What is the worst part of your job? Accounting. I outsource it—we have a great accountant—but I think that for creative people, creating and doing the work is our passion. So when you bring money into that, it's really a downer. But you have to. I'm a businesswoman, but it's the part that I like least.
Birsel with some of her new products for FilzFelt, and sketches for the collection
What time do you get up and go to bed? I get up early—I'm usually at my desk by 5:00 a.m.—but then I go to bed very early as well. When my kids go to bed, I go to bed.
How do you procrastinate? The snooze button
What is your favorite productivity tip or trick? This app called Pomodoro. It's basically a tomato-shaped timer, and you type in what you're working on and give yourself, say, 20 minutes, and then during that time you concentrate only on what you're doing. I like 20 minutes because it's a very manageable amount of time. And it's amazing what you can do in 20 minutes.
What is the most important quality in a designer? It's hard to generalize. Speaking for myself, it's thinking differently, learning like a sponge and making up for my bad memory with my imagination.
What is the most widespread misunderstanding about design or designers? No one knows what we do. Fashion designers they get, but with product design it's like, "What's that?" And then people say, "Oh, so you style stuff? Or you engineer stuff?" And I'm like, "Neither." There's no easy answer.
Drapery, a table mat and a rug from Birsel's new collection for FilzFelt
What is your most prized design possession? My partner, Bibi Seck. I wouldn't want to do this without him. Of course he's not really a possession—he knows that.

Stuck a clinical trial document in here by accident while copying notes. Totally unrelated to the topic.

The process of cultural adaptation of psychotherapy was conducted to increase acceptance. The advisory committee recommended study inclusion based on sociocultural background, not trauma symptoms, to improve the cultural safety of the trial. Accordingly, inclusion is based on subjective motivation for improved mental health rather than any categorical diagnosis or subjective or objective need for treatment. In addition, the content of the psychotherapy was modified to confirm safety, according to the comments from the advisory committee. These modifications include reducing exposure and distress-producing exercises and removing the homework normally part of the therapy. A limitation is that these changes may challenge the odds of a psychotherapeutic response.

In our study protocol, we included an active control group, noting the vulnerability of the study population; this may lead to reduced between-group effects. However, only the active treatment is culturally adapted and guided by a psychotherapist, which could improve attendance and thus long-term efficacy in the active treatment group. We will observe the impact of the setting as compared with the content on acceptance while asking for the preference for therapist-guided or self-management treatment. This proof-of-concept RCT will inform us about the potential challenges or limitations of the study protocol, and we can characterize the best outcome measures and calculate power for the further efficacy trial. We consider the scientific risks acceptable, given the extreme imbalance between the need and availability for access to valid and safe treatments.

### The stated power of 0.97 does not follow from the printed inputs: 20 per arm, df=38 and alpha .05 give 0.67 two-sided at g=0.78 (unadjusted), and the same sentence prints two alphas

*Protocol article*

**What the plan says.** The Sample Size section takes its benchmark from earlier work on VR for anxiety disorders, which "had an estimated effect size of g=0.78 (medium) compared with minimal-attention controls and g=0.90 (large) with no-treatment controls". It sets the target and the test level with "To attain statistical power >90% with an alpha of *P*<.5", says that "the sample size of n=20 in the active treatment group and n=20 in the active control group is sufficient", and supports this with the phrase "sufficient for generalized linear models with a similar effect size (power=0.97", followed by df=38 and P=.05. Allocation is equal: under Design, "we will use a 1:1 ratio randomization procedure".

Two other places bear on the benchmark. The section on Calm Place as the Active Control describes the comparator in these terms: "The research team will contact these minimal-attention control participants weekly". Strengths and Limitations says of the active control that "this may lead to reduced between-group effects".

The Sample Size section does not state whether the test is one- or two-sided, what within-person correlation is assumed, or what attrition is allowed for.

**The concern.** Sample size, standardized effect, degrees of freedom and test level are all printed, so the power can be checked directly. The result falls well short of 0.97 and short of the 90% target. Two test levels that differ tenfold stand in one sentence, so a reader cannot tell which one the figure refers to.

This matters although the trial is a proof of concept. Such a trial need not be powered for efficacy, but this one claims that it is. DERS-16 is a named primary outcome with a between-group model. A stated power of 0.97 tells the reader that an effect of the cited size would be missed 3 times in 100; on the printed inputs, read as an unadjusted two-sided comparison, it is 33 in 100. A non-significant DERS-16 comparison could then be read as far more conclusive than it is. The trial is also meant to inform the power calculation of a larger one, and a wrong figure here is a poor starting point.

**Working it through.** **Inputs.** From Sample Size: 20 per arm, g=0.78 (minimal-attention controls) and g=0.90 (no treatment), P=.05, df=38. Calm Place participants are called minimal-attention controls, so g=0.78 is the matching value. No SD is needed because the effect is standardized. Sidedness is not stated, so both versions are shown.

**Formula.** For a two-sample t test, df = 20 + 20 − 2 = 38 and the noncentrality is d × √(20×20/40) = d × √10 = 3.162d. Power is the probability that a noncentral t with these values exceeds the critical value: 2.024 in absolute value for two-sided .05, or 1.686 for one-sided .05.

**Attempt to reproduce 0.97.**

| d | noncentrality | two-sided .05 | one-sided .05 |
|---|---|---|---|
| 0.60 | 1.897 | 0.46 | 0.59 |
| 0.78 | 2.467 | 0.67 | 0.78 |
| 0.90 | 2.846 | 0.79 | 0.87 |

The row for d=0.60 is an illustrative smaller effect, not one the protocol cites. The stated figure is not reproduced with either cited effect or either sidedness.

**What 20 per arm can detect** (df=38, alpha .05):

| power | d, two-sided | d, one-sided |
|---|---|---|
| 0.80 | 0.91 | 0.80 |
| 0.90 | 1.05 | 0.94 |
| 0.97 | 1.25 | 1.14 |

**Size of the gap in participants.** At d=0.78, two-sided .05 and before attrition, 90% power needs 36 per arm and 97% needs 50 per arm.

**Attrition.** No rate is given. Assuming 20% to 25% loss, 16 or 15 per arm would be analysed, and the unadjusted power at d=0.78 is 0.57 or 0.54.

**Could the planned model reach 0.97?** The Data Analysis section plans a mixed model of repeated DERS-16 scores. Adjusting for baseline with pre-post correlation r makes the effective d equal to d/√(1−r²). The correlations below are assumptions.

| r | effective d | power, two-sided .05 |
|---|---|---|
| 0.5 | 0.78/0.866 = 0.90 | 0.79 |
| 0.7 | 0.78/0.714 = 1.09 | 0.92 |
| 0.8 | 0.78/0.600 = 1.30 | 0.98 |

What is exciting you in design right now? I'm a believer that to do something new, you need to break preconceptions. And, today, when you read the papers, it just feels like there are all these preconceptions that are being broken left and right. And I find that fascinating.
If you could redesign anything, what would you choose? Modern living. Specifically the home environment—it seems untouched compared to everything else that's going on. Our living rooms are still living rooms, we still sleep in the same way, the bathroom is more or less the same. I would love to have the chance to rethink that.
What do you hope to be doing in ten years? I always find myself thinking about not what I want to design, or who I want to design it for, but who do I want to work with? There are all these people that I admire, some of whom I know and some that I don't, so I made the following wish list: My kids. Beth Comstock. Helen Walters. Michelle Obama. Jacqueline Novogratz. Sheryl Sandberg. Jenna Lyons. Muhtar Kent. Canan Ozsoy. Larry and Sergey. Jonathan Haidt.
Lastly, who's more fun to have a drink with: architects, industrial designers, or graphic designers? Graphic designers. They're funny and lighthearted.
Mason Currey is a former Core77 editor and the author of Daily Rituals: How Artists Work. Previously, he was the executive editor of Print and the managing editor of Metropolis. His freelance writing has appeared in the New York Times and Slate, among other publications. He lives in Los Angeles.